Wednesday, 14 January 2009

Part 1 - Thomas Bernhard's White-bearded Man by Tintoretto

12th February 2009 is the 20th anniversary of the death of the novelist and playwright Thomas Bernhard. Bernhard's last novel was Alte Meister or in English Old Master. It was first published in 1988 under the Suhrkamp imprint. As regular readers of these posts will be aware, Poet-in-residence attended the 11th December 2008 launch of a new paperback edition of Alte Meister in Vienna and purchased a copy of the book which Thomas Bernhard's brother Peter Fabian was good enough to sign.
The tale revolves around a painting by Jacopo Tintoretto (1518-1594) which hangs in the Vienna Kunsthistoriches Museum. The main character, Reger, a man of routine, visits the museum's Bordone Saal to gaze at the White-bearded Man (c-1570), for an hour or two every other day. And so, having read Thomas Bernhard's book, Poet-in-Residence, took himself this very morning to the Bordone Saal to see the White-bearded Man's portrait for himself. But the White-beared Man wasn't there. He was now next door in Saal III, they said. But he wasn't there either. He was in Bilbao's Guggenheim. But he'll be back in Saal III in February, they said.
In the space on the wall normally occupied by the White-bearded man there was hung a grey-bearded man. His portrait was also painted by Jacopo Tintoretto but unlike the White-bearded Man this grey-bearded man had a name and an address. He was Senator Marco Grimani from Venezia. He wore his official dress, a red velvet gown trimmed with ermine. His left shoulder was to the viewer and the index finger of his left hand was touching the sleeve's furry white border near the right wrist. His head was turned half-left to look directly at the viewer standing square to the painting. His bushy-browed brown eyes hinted at a high degree of intelligence and his long nose and large left ear endowed him with an air of sympathetic authority. On his left cheekbone there was a suspicious dark patch like an old bruise which faded towards his left eye. His forehead was lightly wrinkled and his fine grey hair, thin at the temples, was brushed straight back. The grey beard, not overlong, had been brushed downwards and was rather ragged at the end; that is to say it was not of the neat and severe cut favoured by many officials.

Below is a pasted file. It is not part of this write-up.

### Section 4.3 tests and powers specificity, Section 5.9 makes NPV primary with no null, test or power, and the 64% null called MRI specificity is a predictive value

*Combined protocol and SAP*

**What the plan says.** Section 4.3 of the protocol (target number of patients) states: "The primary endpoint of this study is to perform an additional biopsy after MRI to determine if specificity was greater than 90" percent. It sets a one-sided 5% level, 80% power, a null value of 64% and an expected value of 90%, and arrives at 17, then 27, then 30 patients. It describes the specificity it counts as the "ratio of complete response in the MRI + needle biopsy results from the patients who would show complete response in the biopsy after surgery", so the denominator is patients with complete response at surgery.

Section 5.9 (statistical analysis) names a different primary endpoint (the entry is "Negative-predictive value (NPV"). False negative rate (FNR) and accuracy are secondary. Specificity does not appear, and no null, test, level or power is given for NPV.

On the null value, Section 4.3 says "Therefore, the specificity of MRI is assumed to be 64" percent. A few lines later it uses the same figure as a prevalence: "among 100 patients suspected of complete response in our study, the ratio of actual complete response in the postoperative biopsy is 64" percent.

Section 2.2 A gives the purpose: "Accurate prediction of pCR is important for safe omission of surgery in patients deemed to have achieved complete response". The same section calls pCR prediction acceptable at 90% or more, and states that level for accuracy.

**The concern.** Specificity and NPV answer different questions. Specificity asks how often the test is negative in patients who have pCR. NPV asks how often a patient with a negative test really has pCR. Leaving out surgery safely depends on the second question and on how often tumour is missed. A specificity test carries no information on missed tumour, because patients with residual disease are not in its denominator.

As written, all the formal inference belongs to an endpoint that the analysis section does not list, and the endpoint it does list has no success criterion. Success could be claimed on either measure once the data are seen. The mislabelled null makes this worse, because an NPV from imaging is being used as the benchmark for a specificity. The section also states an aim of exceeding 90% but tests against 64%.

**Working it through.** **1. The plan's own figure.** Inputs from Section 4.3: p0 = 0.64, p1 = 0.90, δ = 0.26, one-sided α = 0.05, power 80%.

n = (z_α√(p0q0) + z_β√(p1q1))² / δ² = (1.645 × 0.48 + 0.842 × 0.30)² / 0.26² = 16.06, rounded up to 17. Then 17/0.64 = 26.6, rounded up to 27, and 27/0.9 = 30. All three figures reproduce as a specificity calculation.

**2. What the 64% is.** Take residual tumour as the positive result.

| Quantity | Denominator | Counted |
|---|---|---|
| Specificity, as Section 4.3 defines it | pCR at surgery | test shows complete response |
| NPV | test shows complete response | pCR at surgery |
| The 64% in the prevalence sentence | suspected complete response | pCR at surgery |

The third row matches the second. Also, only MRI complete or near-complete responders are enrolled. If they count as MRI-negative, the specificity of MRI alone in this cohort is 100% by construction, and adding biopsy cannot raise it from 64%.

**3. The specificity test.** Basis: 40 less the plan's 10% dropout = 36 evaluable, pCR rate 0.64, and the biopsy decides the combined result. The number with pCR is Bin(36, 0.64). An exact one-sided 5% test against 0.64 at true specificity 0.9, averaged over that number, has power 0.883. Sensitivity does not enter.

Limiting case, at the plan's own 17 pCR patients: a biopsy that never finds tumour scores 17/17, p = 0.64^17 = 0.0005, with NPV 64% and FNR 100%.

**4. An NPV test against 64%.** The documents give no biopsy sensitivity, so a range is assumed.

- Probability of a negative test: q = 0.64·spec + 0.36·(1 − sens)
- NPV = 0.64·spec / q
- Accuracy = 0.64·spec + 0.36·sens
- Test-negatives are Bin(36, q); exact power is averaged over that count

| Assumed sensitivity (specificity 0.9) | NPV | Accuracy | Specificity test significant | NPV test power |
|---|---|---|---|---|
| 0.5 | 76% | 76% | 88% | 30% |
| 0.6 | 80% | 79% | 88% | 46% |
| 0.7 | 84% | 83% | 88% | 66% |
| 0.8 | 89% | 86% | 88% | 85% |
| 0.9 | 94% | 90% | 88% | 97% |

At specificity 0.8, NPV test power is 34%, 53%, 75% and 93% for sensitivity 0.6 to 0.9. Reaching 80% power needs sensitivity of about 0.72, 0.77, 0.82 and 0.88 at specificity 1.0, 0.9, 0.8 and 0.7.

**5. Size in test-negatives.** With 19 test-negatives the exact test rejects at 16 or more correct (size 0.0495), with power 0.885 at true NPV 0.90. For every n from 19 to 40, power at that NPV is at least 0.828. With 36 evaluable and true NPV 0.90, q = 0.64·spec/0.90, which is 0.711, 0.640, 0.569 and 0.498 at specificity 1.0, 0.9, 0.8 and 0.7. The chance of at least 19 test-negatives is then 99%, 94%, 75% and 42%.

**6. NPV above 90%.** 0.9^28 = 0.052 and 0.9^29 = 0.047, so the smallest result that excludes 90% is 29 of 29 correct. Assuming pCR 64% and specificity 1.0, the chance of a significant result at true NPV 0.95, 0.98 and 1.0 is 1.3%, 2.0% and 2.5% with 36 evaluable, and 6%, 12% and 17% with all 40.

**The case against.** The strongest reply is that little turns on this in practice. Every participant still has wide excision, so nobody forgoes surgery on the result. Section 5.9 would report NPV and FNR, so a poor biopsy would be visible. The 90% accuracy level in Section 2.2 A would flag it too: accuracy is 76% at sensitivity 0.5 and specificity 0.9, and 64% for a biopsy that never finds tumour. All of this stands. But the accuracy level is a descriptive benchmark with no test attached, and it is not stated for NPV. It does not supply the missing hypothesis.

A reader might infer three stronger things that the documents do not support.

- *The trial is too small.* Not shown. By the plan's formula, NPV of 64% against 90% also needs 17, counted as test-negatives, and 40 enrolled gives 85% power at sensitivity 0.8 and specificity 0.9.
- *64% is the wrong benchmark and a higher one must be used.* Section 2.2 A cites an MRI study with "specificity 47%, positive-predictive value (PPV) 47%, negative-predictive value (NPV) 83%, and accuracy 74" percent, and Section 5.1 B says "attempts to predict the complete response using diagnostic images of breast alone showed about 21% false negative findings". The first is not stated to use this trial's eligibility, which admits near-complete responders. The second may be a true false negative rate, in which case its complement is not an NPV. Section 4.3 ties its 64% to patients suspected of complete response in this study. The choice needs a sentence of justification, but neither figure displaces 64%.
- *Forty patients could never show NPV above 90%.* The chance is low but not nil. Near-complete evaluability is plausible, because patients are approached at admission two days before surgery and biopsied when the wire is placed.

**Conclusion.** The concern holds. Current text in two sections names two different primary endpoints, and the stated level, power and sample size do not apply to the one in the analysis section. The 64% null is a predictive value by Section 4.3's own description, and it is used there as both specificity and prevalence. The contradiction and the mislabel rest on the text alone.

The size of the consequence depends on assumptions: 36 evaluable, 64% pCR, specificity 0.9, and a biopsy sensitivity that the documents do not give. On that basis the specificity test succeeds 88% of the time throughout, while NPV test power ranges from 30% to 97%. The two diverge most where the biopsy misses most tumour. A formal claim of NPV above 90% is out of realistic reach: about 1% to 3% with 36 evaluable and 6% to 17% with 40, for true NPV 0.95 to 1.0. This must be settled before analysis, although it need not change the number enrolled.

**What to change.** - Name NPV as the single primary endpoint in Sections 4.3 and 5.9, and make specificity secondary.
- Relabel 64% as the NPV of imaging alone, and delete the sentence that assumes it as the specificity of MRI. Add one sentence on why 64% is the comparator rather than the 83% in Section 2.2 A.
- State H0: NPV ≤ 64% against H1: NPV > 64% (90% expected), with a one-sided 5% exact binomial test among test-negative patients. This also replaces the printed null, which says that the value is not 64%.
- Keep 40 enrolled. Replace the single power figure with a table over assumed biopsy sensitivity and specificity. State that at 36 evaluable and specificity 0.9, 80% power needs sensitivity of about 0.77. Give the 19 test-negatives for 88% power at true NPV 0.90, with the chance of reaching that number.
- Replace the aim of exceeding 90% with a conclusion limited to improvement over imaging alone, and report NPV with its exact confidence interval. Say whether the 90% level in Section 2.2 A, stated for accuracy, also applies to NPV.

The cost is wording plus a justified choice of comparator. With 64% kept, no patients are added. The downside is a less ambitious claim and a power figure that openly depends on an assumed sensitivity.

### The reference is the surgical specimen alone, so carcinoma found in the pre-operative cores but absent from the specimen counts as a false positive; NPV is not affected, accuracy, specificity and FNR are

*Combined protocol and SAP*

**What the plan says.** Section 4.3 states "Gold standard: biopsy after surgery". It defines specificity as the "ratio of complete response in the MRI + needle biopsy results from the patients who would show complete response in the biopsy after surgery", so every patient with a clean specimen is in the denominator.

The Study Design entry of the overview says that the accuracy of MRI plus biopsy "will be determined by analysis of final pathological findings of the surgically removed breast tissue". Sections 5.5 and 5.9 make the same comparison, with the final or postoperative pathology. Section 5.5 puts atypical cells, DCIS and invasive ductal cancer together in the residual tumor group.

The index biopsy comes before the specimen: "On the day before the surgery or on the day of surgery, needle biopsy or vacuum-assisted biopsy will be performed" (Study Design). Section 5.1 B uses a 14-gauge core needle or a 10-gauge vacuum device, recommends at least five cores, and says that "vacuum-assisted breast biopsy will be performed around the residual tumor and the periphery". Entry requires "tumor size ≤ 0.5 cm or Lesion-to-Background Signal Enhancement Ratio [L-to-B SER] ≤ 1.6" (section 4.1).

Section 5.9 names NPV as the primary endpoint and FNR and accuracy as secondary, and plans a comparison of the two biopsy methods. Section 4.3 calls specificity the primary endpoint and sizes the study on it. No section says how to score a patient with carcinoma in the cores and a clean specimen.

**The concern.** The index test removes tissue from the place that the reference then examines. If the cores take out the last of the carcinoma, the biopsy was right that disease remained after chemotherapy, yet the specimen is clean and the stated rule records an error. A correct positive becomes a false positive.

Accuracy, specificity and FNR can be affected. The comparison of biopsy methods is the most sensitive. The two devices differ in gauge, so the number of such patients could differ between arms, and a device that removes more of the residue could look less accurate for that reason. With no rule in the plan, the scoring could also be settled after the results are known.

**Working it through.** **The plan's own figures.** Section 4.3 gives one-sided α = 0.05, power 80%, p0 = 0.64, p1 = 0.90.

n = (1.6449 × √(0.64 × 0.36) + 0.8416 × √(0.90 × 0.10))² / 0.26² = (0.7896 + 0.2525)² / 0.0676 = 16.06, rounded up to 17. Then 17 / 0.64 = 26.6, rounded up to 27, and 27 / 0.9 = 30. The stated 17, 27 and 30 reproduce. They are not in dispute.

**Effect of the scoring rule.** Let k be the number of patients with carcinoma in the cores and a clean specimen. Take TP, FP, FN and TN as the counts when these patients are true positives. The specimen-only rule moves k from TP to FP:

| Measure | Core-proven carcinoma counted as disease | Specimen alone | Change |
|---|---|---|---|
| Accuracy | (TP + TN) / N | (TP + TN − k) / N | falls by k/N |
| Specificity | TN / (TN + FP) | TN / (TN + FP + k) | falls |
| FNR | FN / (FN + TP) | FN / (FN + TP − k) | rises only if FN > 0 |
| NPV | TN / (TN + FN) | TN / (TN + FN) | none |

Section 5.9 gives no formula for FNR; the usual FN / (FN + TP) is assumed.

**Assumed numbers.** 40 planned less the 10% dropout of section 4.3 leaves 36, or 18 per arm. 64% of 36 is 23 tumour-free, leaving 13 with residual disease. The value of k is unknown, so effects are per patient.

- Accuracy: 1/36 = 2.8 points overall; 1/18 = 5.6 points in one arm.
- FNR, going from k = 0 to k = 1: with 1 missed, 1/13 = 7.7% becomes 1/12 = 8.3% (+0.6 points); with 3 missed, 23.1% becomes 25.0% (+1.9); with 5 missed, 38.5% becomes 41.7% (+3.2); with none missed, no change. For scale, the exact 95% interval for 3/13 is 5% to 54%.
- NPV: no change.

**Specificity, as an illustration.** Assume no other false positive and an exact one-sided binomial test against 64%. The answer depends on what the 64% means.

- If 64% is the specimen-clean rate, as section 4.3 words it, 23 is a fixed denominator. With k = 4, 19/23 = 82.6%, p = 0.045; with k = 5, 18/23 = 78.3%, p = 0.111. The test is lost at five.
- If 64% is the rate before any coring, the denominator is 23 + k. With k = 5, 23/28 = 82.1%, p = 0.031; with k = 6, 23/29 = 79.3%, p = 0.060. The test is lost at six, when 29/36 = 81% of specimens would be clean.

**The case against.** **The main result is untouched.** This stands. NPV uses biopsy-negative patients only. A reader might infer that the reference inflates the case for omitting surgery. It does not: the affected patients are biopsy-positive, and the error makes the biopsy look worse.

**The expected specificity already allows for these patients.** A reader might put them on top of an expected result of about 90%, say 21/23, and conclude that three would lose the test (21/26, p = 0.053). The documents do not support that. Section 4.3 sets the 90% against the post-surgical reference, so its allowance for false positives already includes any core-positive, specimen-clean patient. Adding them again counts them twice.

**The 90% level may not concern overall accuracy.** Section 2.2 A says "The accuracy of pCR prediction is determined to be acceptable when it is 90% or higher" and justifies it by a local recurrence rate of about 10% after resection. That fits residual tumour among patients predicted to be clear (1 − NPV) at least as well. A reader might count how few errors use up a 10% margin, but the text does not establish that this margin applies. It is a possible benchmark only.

The information card under the portrait stated the obvious. It's words were to the effect that details of the face were precisely observed and the official robe had been painted in a rapid manner with some highlights.
And so, back to the Bordone Saal where two paintings by Paris Bordone (1500-1571) were to be found. In the large painting Allegory the War God Mars has been stung by Cupid's arrow and has fallen in love with Venus. In fact there are two images of Venus in the picture. On the right she is dressed in green and is picking herbs for a love potion. Next to her is Cupid who is trying to recover his bow and arrow which Mars has stolen from him and is holding aloft. On the left of the picture is another image of Venus. She is leaning back against Mars' shield, axe and helmet. Her clothing is dishevelled, exposing her breasts and left thigh. Mars' only remaining weapon is his loosely girdled sword, the golden handle of which is pointing erotically in the direction of his prize, the Venus lying against his discarded weapons.
The second Bordone is a portrait of the same red-haired model who plays Venus. It is titled The Girl in the Green Coat. Once again her breasts are fully exposed. She holds her coat tightly against her stomach. In fact it may not be her coat, for it looks too large for her. Her flimsy blue dress is bound with a transparent ribbon of pink material which may or may not be undone. The coat appears to be concealing something heavy which she supports with her right hand.
Poet-in-Residence did not come away from the Kunsthistorisches empty handed. He invested €1.00 in a postcard picture of the White-bearded Man which will have to do until the White-bearded Man returns from Bilbao. Part 2 of this post will then follow.


  1. hi! you might like to read this:

  2. Thanks for your link m.i.m. and lovely of you to visit here.
    Thomas Bernhard as you no doubt know was a friend of the nephew Paul Wittgenstein, who also a patient at Steinhof where Bernhard was a Lungerkrangung (is that a word?) patient,
    bardic wishes,


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